The Click :: The Best of the Click :: BMG Music
as reviewed by Steve 'Flash' Juon

E-40's got one hell of a family thang going on. Like Nelly and the St. Lunatics, there was no way to keep the charismatic and hella fresh E-40 from not breaking out of his group The Click to be a solo star. The difference that's key is that while Nelly might consider the St. Lunatics to be family in name, for E-40 the ties to his group are blood thick. D-Shot is his brother, Suga T is his sister, B-Legit is his cousin, and all four grew up in the same household. The foursome actually got their start as a group long before E-40 made it big, but this fact is often overlooked by rap's more fickle and shortsighted fans. E-40 was never trying to upstage his fam, it's just that his vocal inflection and verbal creativity couldn't NOT be noticed. When you listen to Click records though, the dynamic that runs through their songs is hard to match. The group expects a dope contribution from each member, and they all put their pimp down over some fat funk tracks that let their Vallejo roots shine.

Unfortunately for The Click it's the very success of E-40's solo career that has prevented them from having a more prodigious output as a group. Nonetheless newcomers who only know their names from guest appearances on 40's albums would do well to check out "The Best of the Click." It's only ten tracks and just over forty-five minutes long, but it's as good as any other shit you'd hear coming out of the Bay back then or today. Things open up hot with the track "Hurricane," which may still be their biggest crossover hit. I can't lie, I didn't even know what the fuck this drink was when I first heard the track, but I knew I wanted to try it. Once I went down to New Orleans and hit Bourbon Street, I found out just why it was worth writing an ode to. Instead of me telling you about it, why don't we let The Click do it:

E-40: "I'm so to'! Look like my eyes been stiched together like stitches
Ho hopin around wit these bitches, get ya garbage dumped with crickets
But you know me the life of the party, Slurricane Ethel
Too much of me'll make ya fight ya folks and Dr. Jekyll
Like the other day I gulped too many swallows
Had them niggaz actin BAD at the club with them hollows
Havin them limp dick problems, tryin to get it up
Well oh well, one cup of me'll have yo' shit on steel"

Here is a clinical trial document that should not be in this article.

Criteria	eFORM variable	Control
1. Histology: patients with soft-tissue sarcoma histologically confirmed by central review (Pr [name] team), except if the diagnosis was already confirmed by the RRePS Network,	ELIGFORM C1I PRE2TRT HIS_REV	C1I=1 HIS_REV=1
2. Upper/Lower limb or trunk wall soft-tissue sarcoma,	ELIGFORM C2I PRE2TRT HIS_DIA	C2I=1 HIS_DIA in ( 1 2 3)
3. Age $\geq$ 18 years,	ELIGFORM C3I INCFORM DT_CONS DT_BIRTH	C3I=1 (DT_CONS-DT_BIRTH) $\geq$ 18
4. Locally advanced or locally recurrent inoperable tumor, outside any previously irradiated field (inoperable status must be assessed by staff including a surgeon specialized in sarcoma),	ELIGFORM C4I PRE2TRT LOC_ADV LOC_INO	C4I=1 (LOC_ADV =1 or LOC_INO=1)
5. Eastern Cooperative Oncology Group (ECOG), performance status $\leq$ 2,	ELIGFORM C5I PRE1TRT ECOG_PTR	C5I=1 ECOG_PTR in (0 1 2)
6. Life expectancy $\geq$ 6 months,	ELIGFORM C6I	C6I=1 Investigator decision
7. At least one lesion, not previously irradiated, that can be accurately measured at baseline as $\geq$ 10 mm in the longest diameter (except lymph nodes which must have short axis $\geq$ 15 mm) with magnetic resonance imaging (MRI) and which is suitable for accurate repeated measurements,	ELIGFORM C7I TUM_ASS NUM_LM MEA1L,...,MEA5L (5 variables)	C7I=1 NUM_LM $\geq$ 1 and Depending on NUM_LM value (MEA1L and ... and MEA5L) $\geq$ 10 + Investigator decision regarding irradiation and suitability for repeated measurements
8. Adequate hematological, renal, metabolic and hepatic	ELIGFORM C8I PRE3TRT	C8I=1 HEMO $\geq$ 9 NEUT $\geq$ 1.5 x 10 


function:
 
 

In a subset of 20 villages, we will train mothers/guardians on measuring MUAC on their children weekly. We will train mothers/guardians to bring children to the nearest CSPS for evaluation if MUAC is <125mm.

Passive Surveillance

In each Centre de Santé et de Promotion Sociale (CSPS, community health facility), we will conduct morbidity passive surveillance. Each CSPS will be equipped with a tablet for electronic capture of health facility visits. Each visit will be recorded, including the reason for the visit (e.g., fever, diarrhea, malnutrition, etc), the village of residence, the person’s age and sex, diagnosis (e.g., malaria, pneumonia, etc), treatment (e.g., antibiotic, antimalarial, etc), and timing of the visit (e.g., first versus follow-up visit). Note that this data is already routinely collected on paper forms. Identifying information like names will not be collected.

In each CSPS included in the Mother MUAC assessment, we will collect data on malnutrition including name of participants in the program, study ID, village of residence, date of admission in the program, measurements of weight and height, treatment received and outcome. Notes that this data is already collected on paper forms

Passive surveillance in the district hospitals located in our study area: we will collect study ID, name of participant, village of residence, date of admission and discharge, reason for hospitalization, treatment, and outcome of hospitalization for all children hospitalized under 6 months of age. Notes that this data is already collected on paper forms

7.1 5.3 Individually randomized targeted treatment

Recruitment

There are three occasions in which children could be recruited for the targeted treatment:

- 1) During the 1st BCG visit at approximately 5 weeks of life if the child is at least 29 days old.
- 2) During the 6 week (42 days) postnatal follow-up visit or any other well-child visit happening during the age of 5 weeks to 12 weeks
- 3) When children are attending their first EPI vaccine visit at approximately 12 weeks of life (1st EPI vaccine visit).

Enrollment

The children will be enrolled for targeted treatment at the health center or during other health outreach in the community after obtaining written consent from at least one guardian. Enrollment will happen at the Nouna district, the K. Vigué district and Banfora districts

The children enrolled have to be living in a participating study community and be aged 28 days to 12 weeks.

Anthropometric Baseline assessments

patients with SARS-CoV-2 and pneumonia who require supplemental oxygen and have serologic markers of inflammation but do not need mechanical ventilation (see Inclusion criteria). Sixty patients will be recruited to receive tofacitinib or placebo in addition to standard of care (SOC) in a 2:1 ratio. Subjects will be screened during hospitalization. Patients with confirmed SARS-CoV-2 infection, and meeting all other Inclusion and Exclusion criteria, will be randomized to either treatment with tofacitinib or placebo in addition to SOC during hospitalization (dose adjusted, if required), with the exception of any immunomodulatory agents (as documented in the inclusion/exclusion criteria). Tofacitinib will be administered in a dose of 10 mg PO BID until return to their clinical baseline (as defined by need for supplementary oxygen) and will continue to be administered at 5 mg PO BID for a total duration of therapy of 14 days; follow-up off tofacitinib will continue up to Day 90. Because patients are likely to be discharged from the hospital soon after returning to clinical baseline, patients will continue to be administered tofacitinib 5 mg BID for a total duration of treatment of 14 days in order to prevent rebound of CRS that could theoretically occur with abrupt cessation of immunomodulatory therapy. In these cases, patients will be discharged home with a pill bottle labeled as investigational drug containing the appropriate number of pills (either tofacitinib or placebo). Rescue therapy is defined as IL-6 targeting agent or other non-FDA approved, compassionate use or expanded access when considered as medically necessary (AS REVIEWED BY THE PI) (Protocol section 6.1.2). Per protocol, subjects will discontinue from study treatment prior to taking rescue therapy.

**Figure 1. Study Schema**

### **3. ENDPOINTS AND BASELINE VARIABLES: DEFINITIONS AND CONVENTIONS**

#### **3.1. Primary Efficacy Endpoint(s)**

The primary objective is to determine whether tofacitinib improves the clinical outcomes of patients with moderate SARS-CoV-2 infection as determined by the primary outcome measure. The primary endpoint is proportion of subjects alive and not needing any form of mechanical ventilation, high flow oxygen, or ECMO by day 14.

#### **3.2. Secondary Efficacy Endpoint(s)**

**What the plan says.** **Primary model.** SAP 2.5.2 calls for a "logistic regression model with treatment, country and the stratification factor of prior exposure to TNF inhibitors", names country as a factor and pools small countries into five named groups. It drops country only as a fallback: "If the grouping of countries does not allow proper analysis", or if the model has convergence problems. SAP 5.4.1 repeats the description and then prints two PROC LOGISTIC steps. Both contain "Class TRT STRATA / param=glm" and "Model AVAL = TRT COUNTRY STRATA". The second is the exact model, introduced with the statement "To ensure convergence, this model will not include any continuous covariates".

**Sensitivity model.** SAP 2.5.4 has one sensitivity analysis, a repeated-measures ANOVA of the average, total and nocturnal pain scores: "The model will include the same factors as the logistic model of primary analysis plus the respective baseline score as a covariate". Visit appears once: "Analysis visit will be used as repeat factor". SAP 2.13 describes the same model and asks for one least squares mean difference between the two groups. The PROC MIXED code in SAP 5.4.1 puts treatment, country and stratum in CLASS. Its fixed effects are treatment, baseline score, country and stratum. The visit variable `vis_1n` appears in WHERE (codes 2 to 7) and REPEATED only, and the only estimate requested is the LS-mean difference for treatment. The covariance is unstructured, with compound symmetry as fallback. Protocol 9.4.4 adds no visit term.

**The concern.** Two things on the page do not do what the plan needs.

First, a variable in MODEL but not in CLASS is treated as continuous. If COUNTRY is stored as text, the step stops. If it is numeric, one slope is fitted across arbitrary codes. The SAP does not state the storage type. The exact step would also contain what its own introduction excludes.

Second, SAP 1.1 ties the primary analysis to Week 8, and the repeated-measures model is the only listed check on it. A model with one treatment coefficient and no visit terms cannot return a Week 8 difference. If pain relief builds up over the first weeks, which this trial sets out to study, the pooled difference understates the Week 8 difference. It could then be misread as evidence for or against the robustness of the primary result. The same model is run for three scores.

B-Legit: "I wakes up in the mornin and I'm seperated
In the bag wit my homies and I sho' hate it
Grenadine he be trippin cause they don't respect him
That nigga rum, man that nigga gets dumb
I can't wait until they mix me
I'm goin in they mouth, down they throat, into they kidneys
Hurricanes havin motherfuckers seein thangs
Courage juice, watch when I get loose"

Yeah, it's that good, but if you're under 21 forget that I said that. That's just one of many classic tracks you'll find on "The Best of the Click." I still think "Scandalous" may be the all-time best use of "Computer Love" in hip-hop history. "Captain Save a Hoe" is absolutely fucking TIGHT, and it's a song that spawned dozens of imitators and sequels. For the hardcore alkies out there, "Let's Get Drunk" may be the single best ode to intoxication ever written, with it's hilarious hook "now drink up, let's get drunk, and throw-up in the car." That's not to say every Click song was about sex, drugs, and rock'n'roll. "Tired of Being Stepped On" is one of the best protest songs of all time, played out over a slow methodical beat and accopanies by a soulfully crooned hook. The lyrics and the delivery are both powerful:

D-Shot: "Mack D-Shot, brought up by the middle class
I did time for crime cause I was living fast
I spent two on the lockdown in Preston
To hire me is way out the question
Jail cells for a black man's punishment
Didn't give a damn cause the other man's runnin it
Now I'm back on the streets, I gotta compete so
But you can't beat no case
When you're trapped in the system
The government, want you to diss them
Now I'm back on the bed, where I once slept on
I'm tired of being stepped on"

It's all here, from the underground and unrecognized bomb "Family" duet between E-40 and Suga T, to the synth funk and flex of the classic 1995 song "Wolf Tickets" which even Dr. Dre would have to be envious of. Oh and if you don't know what "sellin wolf tickets" is, that means an empty threat, something that's bogus. The Click is quick to bust down frauds on their turf, but just as quick to light it up and have some fun with songs like "Say Dat Den" and "I Mean What it Is." If you're not up on The Click, this album gives you no more excuses not to be, and if you're a fan of E-40 but never heard their tracks you owe it to yourself to see the roots of his family tree. They may not get as much of the limelight as he does, but they're dope in their own right. The Click is legit.

Music Vibes: 8 of 10 Lyric Vibes: 8 of 10 TOTAL Vibes: 8 of 10

Originally posted: September 14, 2004